Re: readiness notification from non-subprocess

From: Buck Evan <>
Date: Mon, 28 Sep 2015 15:08:32 -0700

On Mon, Sep 28, 2015 at 2:50 PM, Laurent Bercot <>

> On 28/09/2015 23:26, Buck Evan wrote:
>> When my state machine sees that ./check has succeeded, what will it do?
>> I can't use the current notification-fd interface because I'm in an
>> unexpected bit of the process tree; this is external program sitting *on
>> top* of s6-supervise. It's the parent process.
> Can't you modify or wrap the run scripts to fork a process to do that
> kind of management?
> My idea:
> * the run script forks a child
> * the parent closes notification-fd then execs into your daemon
> * as we already mentioned, I'd simply do all the ./check stuff in the
> child, but if you don't want to do it that way: the child communicates
> with your framework somehow
> * when your framework completes the polling, it tells the child OK
> * the child then writes a newline to notification-fd then exits

This is nearly what I have implemented right now.
I'm trying to improve on that.
My original plan for "communicate somehow" was a named pipe, and my
original email was an attempt to get that feature moved upstream to s6, but
we've agreed that's not so good.
If it's not good for s6, I'm not sure it's good for my framework either.
Would this be a good candidate for the ftrig* stuff?
It does seem like event notification.

> Other idea, more complex but maybe more flexible:
> * you write a "frameworkify" tool you can prepend your run scripts with
> * frameworkify connects to your framework via a Unix socket, passes
> notification-fd to it, closes notification-fd and the socket, then
> executes into the rest of your run script
> * your framework has the fd, do whatever you want

Ah my understanding of an fd is just an integer which the kernel will honor
as a file, when referenced from that process.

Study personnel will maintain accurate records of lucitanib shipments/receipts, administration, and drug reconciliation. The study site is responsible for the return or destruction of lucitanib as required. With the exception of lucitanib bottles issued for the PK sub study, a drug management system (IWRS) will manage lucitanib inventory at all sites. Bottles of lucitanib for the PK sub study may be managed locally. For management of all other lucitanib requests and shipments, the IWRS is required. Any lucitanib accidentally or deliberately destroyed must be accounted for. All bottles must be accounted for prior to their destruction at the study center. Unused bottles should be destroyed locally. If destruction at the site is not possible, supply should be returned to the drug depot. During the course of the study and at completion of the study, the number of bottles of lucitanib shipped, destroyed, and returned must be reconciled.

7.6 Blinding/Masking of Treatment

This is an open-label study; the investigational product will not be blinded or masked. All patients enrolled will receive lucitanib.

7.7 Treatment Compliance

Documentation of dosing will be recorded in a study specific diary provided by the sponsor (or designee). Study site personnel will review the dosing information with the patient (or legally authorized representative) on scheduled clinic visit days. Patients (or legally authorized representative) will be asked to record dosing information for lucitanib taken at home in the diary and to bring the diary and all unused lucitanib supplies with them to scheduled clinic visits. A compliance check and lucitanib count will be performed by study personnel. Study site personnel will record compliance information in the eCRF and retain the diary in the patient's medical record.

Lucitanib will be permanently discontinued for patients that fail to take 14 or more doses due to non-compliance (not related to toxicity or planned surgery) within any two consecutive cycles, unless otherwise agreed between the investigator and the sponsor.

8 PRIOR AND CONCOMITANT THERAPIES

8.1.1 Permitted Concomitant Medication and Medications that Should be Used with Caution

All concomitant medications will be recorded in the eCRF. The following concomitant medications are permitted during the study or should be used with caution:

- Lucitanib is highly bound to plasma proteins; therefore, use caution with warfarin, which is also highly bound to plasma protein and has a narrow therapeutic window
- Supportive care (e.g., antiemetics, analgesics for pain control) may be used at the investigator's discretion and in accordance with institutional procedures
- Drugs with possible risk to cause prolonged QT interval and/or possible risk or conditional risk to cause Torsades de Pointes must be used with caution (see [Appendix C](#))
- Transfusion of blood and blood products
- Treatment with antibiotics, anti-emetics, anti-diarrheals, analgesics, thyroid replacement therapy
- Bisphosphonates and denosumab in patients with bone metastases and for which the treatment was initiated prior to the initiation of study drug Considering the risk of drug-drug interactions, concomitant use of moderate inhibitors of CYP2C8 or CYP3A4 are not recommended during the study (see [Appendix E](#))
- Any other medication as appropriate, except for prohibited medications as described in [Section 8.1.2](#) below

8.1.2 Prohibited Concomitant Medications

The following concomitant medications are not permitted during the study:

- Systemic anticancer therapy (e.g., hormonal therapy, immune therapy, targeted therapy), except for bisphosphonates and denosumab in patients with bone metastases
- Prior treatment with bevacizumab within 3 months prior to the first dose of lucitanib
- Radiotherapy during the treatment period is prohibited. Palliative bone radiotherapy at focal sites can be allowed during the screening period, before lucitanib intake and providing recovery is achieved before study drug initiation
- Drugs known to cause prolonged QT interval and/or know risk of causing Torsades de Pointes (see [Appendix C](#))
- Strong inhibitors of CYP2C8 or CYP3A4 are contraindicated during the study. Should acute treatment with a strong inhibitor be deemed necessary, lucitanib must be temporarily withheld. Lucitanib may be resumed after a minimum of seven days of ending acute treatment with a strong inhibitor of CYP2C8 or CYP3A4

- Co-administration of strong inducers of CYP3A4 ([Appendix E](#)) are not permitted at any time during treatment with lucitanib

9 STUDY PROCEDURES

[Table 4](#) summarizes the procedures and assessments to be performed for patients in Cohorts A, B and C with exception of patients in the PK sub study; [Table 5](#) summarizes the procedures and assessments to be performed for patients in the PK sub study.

If I get that integer into my framework, I don't see how I can use it.

Or: How do you pass a file descriptor such that it can be used by a parent

> What do you think?
> I can get around this by writing a shim that goes in front of any users'
>> service that want to use this feature, but that has usability issues that
>> I'd like to avoid.
> Ah.
> I really, honestly, firmly believe that ./run wrappers are totally
> the way to go when you want to add features to service directories. It's
> the way s6-rc works and it's the way I plan to base new features on.
> Can we talk about your usability issues instead, to see if we can work
> around them?

I'd need to document "you need to write a ./ready script *and* prefix your
service with my-poll-helper".
If I can get this down to just one thing that people have to do right, it's
going to work better.

I agree that adding features to a service should involve editing their
./run script, but my goal here is a bit different; I'm trying to add a
feature to s6-supervise. So far that's been quite easy, between svstat and
svc I have read/write access to all of supervise's state that I've wanted.
An svc --hey-im-ready option would continue that trend.
Received on Mon Sep 28 2015 - 22:08:32 UTC

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